For example, to complement their busy staff at the office in Dong Ha, CPI set up a team of eight mobile outreach workers—most of whom are UXO survivors—in the heavily-affected district of Vinh Linh. With a grant from Adopt-A-Minefield, the workers were equipped with motos so they could easily reach the survivors.

The members of the Vinh Linh mobile team act as social workers, conducting an initial needs assessment and following up with every kind of interaction needed to ensure full implementation of each household's "family action plan." As a side benefit, the mobile team also represents an economic development activity because its members are allowed to use the mopeds to moonlight as taxi-drivers or messengers.

Lesson 4: Physical Mobility and Recovery is Just the First Step

Some UXO or landmine accident survivors make quick and full recoveries. But these are the lucky ones. Most have to live with lasting disabilities and need to adjust their gainful pursuits accordingly. Without outside support, this means a reduction in household income from the loss of productivity.

There are several ways CPI could address this problem. Ideally, the survivor has the interest and ability to engage in a vocational training program. But in Cambodia, where we have been designing and implementing such courses for landmine survivors in Kampong Cham province with our partner Cambodian Volunteers for Community Development, we were careful to offer the same benefit to other members of the survivor household.

This creates a good balance among students at our training center in Stoeung Trung on the Mekong River north of Kampong Cham City. At least one member of the survivor household is represented in the 10-month training course featuring electronics repair, small-engine repair and sewing. More than half are survivors themselves, the remainder close relatives.

Back in Vinh Linh, Vietnam, CPI was similarly flexible about which member of the survivor household participated in our pig breeding training program. They can't assume the survivor is necessarily passionate about the training offered. When the survivor is a child, their personal development priority should be their education. In that case, an older member of the family gets the training and financial assistance for the child's education is offered in the form of a scholarship that pays for books, supplies and the mandatory uniform.

Lesson 5: No Need to Reinvent the Wheel

Thanks to Hugh Hosman, CPI's expatriate country director in Vietnam, they collaborated with a number of other non-governmental organizations (NGOs) to complement their own services. Wheelchairs, not always the mobility device of first resort but appropriate in some situations, were provided to some beneficiaries by Vietnam Assistance to the Handicapped.

Former Clear Path in-country director Hugh Hosman and project coordinator Phan Thi Ai Phuong talk to landmine survivor Le Nhung at the office in Vietnam.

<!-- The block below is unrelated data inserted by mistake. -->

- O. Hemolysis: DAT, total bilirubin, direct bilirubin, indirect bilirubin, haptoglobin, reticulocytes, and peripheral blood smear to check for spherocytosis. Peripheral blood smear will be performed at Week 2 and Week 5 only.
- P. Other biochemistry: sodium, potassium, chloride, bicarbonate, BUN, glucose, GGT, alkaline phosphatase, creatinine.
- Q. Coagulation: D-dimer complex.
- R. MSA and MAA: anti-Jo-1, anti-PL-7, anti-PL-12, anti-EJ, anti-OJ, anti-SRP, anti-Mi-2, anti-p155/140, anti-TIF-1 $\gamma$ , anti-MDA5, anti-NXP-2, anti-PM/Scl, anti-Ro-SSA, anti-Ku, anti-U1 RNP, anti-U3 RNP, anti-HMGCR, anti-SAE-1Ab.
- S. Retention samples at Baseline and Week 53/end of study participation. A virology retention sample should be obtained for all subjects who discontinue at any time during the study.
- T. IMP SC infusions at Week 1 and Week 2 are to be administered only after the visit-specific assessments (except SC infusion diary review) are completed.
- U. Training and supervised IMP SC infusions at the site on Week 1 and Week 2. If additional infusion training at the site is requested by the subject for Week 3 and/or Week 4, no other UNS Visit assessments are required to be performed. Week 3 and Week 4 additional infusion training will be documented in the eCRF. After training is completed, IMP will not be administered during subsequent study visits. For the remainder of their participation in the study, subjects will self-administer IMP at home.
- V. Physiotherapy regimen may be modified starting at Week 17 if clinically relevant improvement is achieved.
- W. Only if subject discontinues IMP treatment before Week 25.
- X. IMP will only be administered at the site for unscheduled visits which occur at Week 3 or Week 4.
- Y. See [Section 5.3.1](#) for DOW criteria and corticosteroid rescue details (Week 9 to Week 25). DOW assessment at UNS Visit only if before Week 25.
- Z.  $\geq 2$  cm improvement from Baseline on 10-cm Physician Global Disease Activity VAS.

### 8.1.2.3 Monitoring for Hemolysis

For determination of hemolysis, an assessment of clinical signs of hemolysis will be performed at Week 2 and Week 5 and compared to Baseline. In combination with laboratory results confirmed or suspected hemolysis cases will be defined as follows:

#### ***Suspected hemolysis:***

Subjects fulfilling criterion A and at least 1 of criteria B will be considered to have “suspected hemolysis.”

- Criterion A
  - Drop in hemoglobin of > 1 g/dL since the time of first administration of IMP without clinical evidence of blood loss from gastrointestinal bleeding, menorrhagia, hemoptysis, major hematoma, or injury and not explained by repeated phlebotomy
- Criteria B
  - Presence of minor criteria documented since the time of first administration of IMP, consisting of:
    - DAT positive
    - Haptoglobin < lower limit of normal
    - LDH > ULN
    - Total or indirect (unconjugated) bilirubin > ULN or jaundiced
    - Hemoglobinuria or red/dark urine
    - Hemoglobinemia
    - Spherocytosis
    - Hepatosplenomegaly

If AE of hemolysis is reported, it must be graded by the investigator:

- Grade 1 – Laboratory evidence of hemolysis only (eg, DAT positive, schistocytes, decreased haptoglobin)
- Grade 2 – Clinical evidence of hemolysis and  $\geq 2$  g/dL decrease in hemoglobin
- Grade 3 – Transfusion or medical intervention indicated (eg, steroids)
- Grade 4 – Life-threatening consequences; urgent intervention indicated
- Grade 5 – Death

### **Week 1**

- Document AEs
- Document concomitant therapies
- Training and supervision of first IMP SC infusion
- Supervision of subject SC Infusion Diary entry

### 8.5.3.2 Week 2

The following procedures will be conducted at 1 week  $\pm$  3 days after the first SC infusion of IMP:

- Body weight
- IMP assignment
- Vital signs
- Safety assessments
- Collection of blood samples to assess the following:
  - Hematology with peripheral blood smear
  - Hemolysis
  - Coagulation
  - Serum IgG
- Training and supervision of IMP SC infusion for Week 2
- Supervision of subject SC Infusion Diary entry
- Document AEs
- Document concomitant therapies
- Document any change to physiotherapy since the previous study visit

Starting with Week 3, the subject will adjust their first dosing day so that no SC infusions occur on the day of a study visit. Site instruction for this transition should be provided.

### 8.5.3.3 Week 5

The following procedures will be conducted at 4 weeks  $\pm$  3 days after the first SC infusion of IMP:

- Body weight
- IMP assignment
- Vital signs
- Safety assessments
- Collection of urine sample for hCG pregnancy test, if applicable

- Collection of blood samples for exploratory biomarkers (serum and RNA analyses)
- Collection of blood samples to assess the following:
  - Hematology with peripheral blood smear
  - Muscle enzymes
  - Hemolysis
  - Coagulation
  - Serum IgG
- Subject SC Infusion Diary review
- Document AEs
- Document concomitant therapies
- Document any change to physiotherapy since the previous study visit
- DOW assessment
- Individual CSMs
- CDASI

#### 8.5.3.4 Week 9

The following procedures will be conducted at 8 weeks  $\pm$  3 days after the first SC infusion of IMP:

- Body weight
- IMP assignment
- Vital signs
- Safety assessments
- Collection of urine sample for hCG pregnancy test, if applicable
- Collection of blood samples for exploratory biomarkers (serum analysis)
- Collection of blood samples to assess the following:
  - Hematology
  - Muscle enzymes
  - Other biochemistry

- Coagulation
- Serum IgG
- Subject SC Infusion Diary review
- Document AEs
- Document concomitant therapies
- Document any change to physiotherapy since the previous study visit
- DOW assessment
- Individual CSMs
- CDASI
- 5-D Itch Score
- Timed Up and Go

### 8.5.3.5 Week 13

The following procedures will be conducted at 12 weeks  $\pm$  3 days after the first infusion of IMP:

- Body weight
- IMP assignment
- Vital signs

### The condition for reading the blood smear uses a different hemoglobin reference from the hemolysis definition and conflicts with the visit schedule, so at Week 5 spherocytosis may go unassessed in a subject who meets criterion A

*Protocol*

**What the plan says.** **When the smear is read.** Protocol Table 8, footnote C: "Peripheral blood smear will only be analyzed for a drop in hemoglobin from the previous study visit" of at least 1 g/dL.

Several UXO survivors now have roofs over their heads because of connection to the East Meets West Foundation, which has a program called Compassion Homes, providing home construction to certain disabled groups. Soon, CPI hopes to be referring younger beneficiaries to the KidsFirst Rehabilitation Village in Dong Ha, where they can be fitted with prostheses, receive medical care and enroll in vocational training.

CPI found several NGOs with specialized services from which our survivor families could benefit. This support allows CPI to save resources and to reach out to more beneficiaries on both sides of the former DMZ. As a survivor assistance organization, they found a comfortable role in being a services advocate for their beneficiaries without taking on the full burden of funding the actual services.

At the Mae Tao Clinic in Mae Sot, CPI discovered the need to measure amputees remotely and for improved prosthetics production technology. They are addressing both needs through a partnership with Prosthetics Research Study of Seattle, which had already developed a transtibial alignment system with funding from the Center for International Rehabilitation in Chicago. They only needed a sponsor to help get over the finish line.

Lesson 6: Life is Short, Leave a Legacy

Though CPI has been blessed with ongoing private-sector donor support, it's always hard to predict how long certain assistance programs will remain sustainable. From the beginning, they made a point to include capacity building as a goal for the communities in which they work.

For the past four years, CPI has provided equipment, supplies and technical support to the Da Nang Orthopedic & Rehabilitation Center. As an organization with a near-exclusive focus on providing direct services to landmine accident survivors, strengthening trauma care and rehabilitation capacity is CPI's larger contribution to the affected communities.

Similarly, they funded tools and equipment purchases for the Ernest Burgess Mobility Clinic at the KidsFirst Rehabilitation Village. Also, they met again with the East Meets West Foundation to set up a community-based rehabilitation training center in Le Thuy, Quang Binh province. Here survivors and their family members will learn how to do physical therapy at home.